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  1. #1
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    Am I crazy to get a cyclocross as my first bike?

    I'd been looking for a good hybrid/dual sport to be able to do rail trails and road biking. Either they leaned too far to the road spectrum and were unsuitable for rails trails or they were to mountain bikey and sucked on roads....

    They someone suggested cyclocross bikes... These are quite the jump in price starting at a grand, but they seem to nail my desires... a great road bike that can still hit the rail trails.

    But why do they start at a grand when the hybrids start at $500 and top out just over a grand?

    Am I getting in over my head to start out with a cyclocross bike?

    The only ones I could afford are likely the entry level models. Are these still going to be quality bikes or am I better off getting an top like hybrid?

    So I'm comparing the Specialized Tricross, Trek Lane, Fuji Cross to say the Trek DS 8.5, etc...

    What do to... what to do???

    Thanks,

    Javaslinger

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    If you want to really get into biking, don't be afraid to splurge a little. You won't regret it. I bought a Surly CC and I'm now $1000 poorer but I sure am glad to have a nice bike, especially after working on the in-laws' bikes...really made me appreciate the quality piece of equipment I have.

  3. #3
    Papaya King waynesworld's Avatar
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    Do you have a Kona dealer nearby?
    Quote Originally Posted by rumrunn6 View Post
    walk right in and punch the first guy you meet in the head
    2011 BMC SR02, 2010 Kona Jake, 2009 Felt X City D, 1984 (?) Trek 400, 1995 Trek 850

  4. #4
    Team Water Andy_K's Avatar
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    I wouldn't overestimate what you need to ride on rail trails. Most of the one's I've seen could be ridden with anything that can take 28-32mm wide tires, if not even skinnier slicks.

    Cyclocross bikes are great as both road bikes and trail bikes, but they're only great road bikes when they have slick tires on them, and they're only great trail bikes when they have knobby tires. As I say above, you can ride most rail trails without knobby tires and you can ride pavement with a less aggressive (file tread) tire and not lose as much, but the "great" qualifier tends to depend on tire choice. For this reason, it is common to have a second set of wheels and tires to swap on and off depending on where you intend to ride.

    As for the expense difference, I'd guess that it's a matter of what people are willing to pay. That is generally correlated to better quality components, but at some point there's a marketing guy saying "people will pay more for a CX bike than a hybrid." Comparing CX bikes to other entry-level road bikes levels this aspect out a bit. Some of the components involved with drop bar bikes (particularly the shifters) are more expensive, but I'm generally skeptical about the relationship of cost-to-manufacture and price, except to the extent that it sets a lower limit of where competitors can undersell (see also Bikes Direct).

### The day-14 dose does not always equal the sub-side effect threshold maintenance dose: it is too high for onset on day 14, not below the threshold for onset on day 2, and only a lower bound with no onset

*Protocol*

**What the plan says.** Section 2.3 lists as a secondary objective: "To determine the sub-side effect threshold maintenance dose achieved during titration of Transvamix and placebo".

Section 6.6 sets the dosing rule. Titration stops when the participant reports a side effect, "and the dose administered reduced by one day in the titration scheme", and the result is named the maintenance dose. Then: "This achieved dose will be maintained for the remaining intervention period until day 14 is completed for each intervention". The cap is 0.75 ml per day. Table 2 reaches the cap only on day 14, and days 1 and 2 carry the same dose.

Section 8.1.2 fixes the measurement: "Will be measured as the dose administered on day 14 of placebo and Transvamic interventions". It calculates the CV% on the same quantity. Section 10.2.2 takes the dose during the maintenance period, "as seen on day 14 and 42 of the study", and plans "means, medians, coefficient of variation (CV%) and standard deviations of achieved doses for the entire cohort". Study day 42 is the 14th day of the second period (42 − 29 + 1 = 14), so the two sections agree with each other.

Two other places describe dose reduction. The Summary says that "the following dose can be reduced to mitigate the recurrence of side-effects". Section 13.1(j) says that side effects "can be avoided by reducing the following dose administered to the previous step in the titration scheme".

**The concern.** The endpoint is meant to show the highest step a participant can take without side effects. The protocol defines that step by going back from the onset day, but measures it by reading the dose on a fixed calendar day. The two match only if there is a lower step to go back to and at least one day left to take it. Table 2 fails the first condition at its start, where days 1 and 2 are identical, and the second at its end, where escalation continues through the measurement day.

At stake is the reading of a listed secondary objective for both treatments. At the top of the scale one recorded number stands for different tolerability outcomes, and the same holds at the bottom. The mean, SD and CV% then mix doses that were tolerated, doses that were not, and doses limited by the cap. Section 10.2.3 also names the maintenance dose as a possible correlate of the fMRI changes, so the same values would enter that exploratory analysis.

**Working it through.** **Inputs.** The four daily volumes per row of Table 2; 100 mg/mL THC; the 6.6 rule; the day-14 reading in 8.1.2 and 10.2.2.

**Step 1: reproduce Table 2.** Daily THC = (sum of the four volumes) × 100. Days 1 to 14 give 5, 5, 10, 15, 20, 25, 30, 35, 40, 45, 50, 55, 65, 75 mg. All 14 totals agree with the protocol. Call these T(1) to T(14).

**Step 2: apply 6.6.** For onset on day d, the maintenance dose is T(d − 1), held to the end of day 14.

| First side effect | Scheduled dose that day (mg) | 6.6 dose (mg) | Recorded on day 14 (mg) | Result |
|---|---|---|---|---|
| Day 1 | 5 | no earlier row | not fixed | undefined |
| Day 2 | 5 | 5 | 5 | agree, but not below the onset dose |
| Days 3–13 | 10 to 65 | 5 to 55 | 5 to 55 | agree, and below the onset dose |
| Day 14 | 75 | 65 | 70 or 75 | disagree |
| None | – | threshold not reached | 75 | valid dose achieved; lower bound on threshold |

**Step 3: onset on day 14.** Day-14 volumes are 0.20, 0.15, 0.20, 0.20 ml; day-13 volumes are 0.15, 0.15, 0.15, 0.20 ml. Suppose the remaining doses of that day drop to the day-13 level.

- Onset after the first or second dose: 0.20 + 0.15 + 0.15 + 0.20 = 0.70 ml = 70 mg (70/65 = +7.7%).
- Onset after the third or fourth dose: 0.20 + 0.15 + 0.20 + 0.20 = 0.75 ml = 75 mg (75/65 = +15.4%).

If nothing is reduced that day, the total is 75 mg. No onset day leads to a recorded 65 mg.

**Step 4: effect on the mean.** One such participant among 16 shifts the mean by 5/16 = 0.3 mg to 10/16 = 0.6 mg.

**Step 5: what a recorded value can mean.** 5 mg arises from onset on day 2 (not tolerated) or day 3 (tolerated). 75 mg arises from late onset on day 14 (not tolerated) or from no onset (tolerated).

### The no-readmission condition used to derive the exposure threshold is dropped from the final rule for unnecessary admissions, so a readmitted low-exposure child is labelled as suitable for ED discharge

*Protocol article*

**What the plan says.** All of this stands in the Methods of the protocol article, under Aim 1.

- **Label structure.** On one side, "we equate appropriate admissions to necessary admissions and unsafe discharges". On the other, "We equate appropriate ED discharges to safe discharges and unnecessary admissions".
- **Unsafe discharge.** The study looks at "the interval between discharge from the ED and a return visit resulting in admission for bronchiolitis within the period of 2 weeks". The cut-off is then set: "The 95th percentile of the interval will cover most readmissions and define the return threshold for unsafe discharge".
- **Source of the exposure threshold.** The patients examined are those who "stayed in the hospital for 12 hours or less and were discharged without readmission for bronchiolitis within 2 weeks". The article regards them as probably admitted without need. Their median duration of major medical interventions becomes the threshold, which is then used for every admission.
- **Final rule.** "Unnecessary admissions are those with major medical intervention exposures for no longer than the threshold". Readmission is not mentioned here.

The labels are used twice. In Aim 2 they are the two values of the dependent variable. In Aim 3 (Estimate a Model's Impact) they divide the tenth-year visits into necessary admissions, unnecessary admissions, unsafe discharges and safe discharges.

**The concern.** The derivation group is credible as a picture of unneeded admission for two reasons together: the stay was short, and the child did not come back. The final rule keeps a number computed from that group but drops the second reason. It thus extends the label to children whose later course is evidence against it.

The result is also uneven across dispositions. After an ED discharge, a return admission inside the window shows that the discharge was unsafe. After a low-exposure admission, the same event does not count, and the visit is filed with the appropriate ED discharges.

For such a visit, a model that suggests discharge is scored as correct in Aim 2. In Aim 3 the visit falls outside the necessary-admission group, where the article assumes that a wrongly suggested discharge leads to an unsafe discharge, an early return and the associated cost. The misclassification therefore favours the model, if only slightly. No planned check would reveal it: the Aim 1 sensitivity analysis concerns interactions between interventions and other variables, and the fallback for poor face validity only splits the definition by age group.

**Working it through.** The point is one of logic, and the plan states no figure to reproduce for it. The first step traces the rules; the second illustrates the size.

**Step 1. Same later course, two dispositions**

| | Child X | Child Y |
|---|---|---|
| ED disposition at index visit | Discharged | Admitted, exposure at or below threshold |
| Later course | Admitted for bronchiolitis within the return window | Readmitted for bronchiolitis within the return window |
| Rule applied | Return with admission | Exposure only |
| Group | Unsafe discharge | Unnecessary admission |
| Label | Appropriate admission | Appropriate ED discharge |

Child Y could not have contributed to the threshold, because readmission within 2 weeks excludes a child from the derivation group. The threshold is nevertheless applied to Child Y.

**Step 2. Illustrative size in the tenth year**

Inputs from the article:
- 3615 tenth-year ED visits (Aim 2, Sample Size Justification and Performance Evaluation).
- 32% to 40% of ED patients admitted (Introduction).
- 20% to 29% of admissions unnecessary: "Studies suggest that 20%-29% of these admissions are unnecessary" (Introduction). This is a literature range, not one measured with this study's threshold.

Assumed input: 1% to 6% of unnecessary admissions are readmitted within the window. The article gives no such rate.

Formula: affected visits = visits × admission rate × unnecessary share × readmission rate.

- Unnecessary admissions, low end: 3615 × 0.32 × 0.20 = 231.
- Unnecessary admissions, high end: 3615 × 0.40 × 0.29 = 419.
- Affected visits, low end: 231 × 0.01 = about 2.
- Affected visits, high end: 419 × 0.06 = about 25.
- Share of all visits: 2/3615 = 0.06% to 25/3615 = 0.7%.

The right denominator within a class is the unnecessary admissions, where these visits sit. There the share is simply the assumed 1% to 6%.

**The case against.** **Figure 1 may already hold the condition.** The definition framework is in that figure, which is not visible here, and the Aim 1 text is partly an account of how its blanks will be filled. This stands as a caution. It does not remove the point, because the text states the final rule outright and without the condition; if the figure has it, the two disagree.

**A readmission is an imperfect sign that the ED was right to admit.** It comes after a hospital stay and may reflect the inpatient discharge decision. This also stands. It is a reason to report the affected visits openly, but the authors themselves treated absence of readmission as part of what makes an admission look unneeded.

5. #5
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    Do it! I picked up my Focus Mares AX2 and I've loved every minute of it. With the right tires, I can play road warrior as long as I want, but if I feel the urge then I can just bomb off with hardly a second thought. Is it as efficient as a true roadie? Nah. Is it as bombproof as a good MTB? Not quite. Would I do it again? Oh, hell yes.

    As for priceerformancearts, I thought the Focus was a screaming good deal on sale via Performance. I feel that I got at least what I paid for and probably a bit more. With 105's, Continentals, carbon fork, and whatnot, the only things I've done thus far are throw on a Zipp seat post, a Fizik saddle, and some other little things. I'll probably upgrade the Avid Shorty 4 brakes to Ultimates and fine a lighter set of wheels, but I digress.

    Do it!

  6. #6
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    I started off on a cross bike, but ended up riding on the road 95% of the time...so I ended up buying a road bike afterwards. Money wasted? Some would argue yes, but I wasn't prepared to drop money on a nice road bike not knowing if I would enjoy the sport enough.

    I say get a cross bike, and get a second wheel set with road tires. Or....get a cross bike and put 28c tires on it, which will serve you well on both road and rail trails.

    If there's any advice I can offer, buy the best bike you can afford, because if you fall in love with the sport, which you most likely will, you won't have the "upgraditist" bug as much. I initially bought a Shimano 2300 bike and quickly outgrew it.

  7. #7
    Papaya King waynesworld's Avatar
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    I was in a hurry earlier. The reason I asked if you have a Kona dealer is actually twofold: